Degree Type

Thesis

Date of Award

2009

Degree Name

Master of Science

Department

Agronomy

First Advisor

Michael Lee

Abstract

In a popcorn breeding program, the procedures and techniques used for breeding popcorn are similar to those used for breeding dent corn with some minor adjustments needed. The adjustments in popcorn breeding are due to the poorer agronomic traits performance of popcorn germplasm compared with dent corn germplasm. The reasons for the poorer agronomic traits of popcorn are: the limited effort focused on improvement of popcorn, agronomic traits of popcorn are not the most important traits emphasized in selection, and the base germplasm available for popcorn breeding program does not perform agronomically as well as the base dent corn germplasm.

The most important quality trait evaluated by a popcorn breeder is popping expansion volume; defined as the volume of popped corn per gram of unpopped corn; therefore, improvement in this trait is considered the most important objective in popcorn breeding. High expansion volume is associated with increased kernel tenderness. Also, from a commercial standpoint, popcorn genotypes with high expansion volumes will produce more popped corn than genotypes with low expansion volumes

Heritability estimates for the same trait in the same population vary depending on the type of heritability computed. However, heritability estimates must be defined relative to the trait of interest, the population, and the environment unit because these factors affect the estimates.

Parent-offspring regression is a measure of narrow-sense heritability and is not inflated by non-additive components of variance, such as dominance. Assumptions must be met to correctly interpret the results from parent-offspring regression; however, no environmental correlation was met for this study. The discrepancy did arise in the heritability estimates for popping expansion per kernel. The parents (F2) were grown and measured in at the AEERC in 2002 and the offspring (F3) were also grown and measured in 2003 and 2004 at AEERC, which gave upwardly biased heritability estimates for AEERC. This can be seen in the comparison of the estimate of popping expansion was 0.47 (0.42, 0.51) at AAERC, 2003 and 0.47 (0.43, 0.50 at Curtiss Farm, 2003, and 0.60 (0.57, 0.64) at AAERC, 2004. The components of variance heritability were higher than those observed from parent-offspring regression because these did not take midparent data into account and therefore were not biased by environmental correlations and remained constant across environments. An explanation is the fact that parent-offspring regression measures narrow-sense heritability while F3 generation estimates are in the broad sense. Another possible explanation is the fact that the heritability obtained from the components of variance are a ratio of the covariance of full-sibs in the F3 generation to the phenotypic variance of full-sib families while parent-offspring regression is a ratio of the parent-offspring covariance to the parent-phenotypic variance. Overall, popping expansion traits were correlated with each other at individual environments and across environments for parent-offspring regression and components of variance.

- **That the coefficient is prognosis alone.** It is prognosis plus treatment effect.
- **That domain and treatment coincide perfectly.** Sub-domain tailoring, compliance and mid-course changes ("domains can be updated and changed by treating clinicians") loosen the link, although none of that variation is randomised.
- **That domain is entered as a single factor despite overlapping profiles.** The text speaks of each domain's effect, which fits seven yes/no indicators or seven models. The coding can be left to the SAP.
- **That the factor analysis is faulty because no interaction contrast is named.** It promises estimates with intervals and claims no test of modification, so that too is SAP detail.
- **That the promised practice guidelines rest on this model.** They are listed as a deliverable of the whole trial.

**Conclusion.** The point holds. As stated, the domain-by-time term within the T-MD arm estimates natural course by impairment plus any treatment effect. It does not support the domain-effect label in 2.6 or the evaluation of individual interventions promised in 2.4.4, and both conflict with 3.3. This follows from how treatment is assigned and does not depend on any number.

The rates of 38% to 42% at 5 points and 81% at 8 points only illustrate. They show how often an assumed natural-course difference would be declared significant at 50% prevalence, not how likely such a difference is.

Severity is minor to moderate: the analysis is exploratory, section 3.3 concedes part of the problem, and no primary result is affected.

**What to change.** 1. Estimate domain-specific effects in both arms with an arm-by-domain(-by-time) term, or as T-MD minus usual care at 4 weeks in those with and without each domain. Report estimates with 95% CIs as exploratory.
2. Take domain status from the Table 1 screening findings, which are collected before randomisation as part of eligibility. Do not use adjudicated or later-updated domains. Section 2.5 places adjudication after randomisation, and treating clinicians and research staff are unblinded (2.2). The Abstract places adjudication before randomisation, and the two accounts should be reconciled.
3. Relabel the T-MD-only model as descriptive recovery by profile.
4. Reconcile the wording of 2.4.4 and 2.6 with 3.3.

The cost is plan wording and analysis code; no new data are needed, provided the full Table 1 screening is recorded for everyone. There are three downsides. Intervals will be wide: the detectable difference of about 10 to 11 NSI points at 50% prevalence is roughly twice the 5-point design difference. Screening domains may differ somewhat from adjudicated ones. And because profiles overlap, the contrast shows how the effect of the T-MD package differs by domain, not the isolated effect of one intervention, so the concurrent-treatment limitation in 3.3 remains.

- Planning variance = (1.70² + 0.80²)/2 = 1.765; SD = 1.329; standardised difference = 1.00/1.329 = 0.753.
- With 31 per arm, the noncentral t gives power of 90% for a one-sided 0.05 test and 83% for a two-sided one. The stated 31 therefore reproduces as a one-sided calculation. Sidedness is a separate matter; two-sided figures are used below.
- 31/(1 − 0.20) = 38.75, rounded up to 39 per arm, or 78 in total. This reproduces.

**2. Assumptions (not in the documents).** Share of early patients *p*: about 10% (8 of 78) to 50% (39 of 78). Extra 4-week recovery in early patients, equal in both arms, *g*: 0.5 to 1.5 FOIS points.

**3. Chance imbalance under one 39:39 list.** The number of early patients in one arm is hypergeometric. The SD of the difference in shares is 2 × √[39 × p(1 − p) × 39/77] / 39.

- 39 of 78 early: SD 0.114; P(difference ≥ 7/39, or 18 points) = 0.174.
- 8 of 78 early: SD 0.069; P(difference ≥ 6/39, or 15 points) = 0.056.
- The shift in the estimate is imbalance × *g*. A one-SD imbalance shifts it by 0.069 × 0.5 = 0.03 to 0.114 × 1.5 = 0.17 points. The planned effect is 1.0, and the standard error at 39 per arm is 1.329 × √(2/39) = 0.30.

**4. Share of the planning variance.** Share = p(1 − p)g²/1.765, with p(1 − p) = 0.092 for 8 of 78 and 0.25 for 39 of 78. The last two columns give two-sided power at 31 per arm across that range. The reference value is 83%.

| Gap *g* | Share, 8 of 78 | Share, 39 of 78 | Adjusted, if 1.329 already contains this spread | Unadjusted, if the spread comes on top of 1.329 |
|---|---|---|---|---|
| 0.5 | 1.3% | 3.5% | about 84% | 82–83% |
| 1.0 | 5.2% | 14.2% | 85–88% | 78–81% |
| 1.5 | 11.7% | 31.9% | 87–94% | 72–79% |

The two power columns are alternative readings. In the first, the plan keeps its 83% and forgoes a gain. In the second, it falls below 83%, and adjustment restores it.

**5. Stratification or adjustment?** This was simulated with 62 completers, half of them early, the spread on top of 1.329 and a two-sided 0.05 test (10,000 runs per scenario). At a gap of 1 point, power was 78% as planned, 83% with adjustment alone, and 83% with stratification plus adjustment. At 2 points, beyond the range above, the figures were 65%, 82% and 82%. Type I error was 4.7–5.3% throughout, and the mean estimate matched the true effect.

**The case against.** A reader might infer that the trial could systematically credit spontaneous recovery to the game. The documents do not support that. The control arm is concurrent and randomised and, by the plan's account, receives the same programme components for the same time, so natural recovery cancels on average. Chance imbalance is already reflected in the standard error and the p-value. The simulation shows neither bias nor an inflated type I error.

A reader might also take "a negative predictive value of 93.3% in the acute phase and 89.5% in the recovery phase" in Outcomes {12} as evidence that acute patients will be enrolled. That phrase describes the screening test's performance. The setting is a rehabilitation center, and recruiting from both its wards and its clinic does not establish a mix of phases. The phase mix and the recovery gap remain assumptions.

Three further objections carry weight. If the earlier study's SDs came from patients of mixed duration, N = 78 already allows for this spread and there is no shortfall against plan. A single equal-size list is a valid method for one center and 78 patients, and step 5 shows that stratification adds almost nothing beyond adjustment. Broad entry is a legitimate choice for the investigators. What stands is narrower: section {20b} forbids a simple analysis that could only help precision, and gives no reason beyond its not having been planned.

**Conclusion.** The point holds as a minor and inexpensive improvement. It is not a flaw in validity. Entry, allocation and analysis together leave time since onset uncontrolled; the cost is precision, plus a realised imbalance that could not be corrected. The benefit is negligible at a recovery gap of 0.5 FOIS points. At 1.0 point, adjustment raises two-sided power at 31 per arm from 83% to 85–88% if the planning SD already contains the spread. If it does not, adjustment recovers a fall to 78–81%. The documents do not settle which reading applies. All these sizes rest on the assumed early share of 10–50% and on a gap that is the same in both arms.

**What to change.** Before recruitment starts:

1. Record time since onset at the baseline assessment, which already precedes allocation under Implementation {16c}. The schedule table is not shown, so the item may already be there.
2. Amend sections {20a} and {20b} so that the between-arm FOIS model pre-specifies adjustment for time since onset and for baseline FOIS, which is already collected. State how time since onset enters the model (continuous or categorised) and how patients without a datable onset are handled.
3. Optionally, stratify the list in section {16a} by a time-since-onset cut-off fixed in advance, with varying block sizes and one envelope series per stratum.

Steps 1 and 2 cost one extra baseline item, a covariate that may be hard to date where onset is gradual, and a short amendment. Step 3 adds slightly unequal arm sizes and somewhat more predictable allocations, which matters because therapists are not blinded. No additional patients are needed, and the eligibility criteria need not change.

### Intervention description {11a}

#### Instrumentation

Since heritability is referred as the effectiveness of selection for a trait depending on the relative importance of genetic and non genetic factors of phenotypic differences among genotypes in a population, and based on the results from parent-offspring regression and components of variance; selection in the F2 generation for popping expansion traits should be practiced with moderate selection to maintain improved agronomic traits, previous results agree in accordance with the results of this research that selection in the F2 generation for popping expansion traits should be successful and small improvement is observed in subsequent generations of inbreeding. Broad-sense heritability of popping expansion will facilitate popcorn breeders to develop long-term genetic improvement combining desirable attributes of popcorn and dent corn in popcorn hybrids.

Because phenotypic selection for popping expansion and other agronomic traits related is a laborious and time consuming, phenotypic correlations among traits in a popcorn population let breeders know how traits are related and allow them to develop breeding methods according to the desirable characters of a good cultivar including high popping expansion traits. The correlation coefficients obtained in this research for all the popping expansion traits suggest that it would be feasible to develop germplasm which combines both high popping expansion of popcorn and high grain yield of dent corn as result of as short-term breeding term effort.

Copyright Owner

Mauricio Erazo-barradas

Language

en

Date Available

2012-04-30

File Format

application/pdf

File Size

151 p.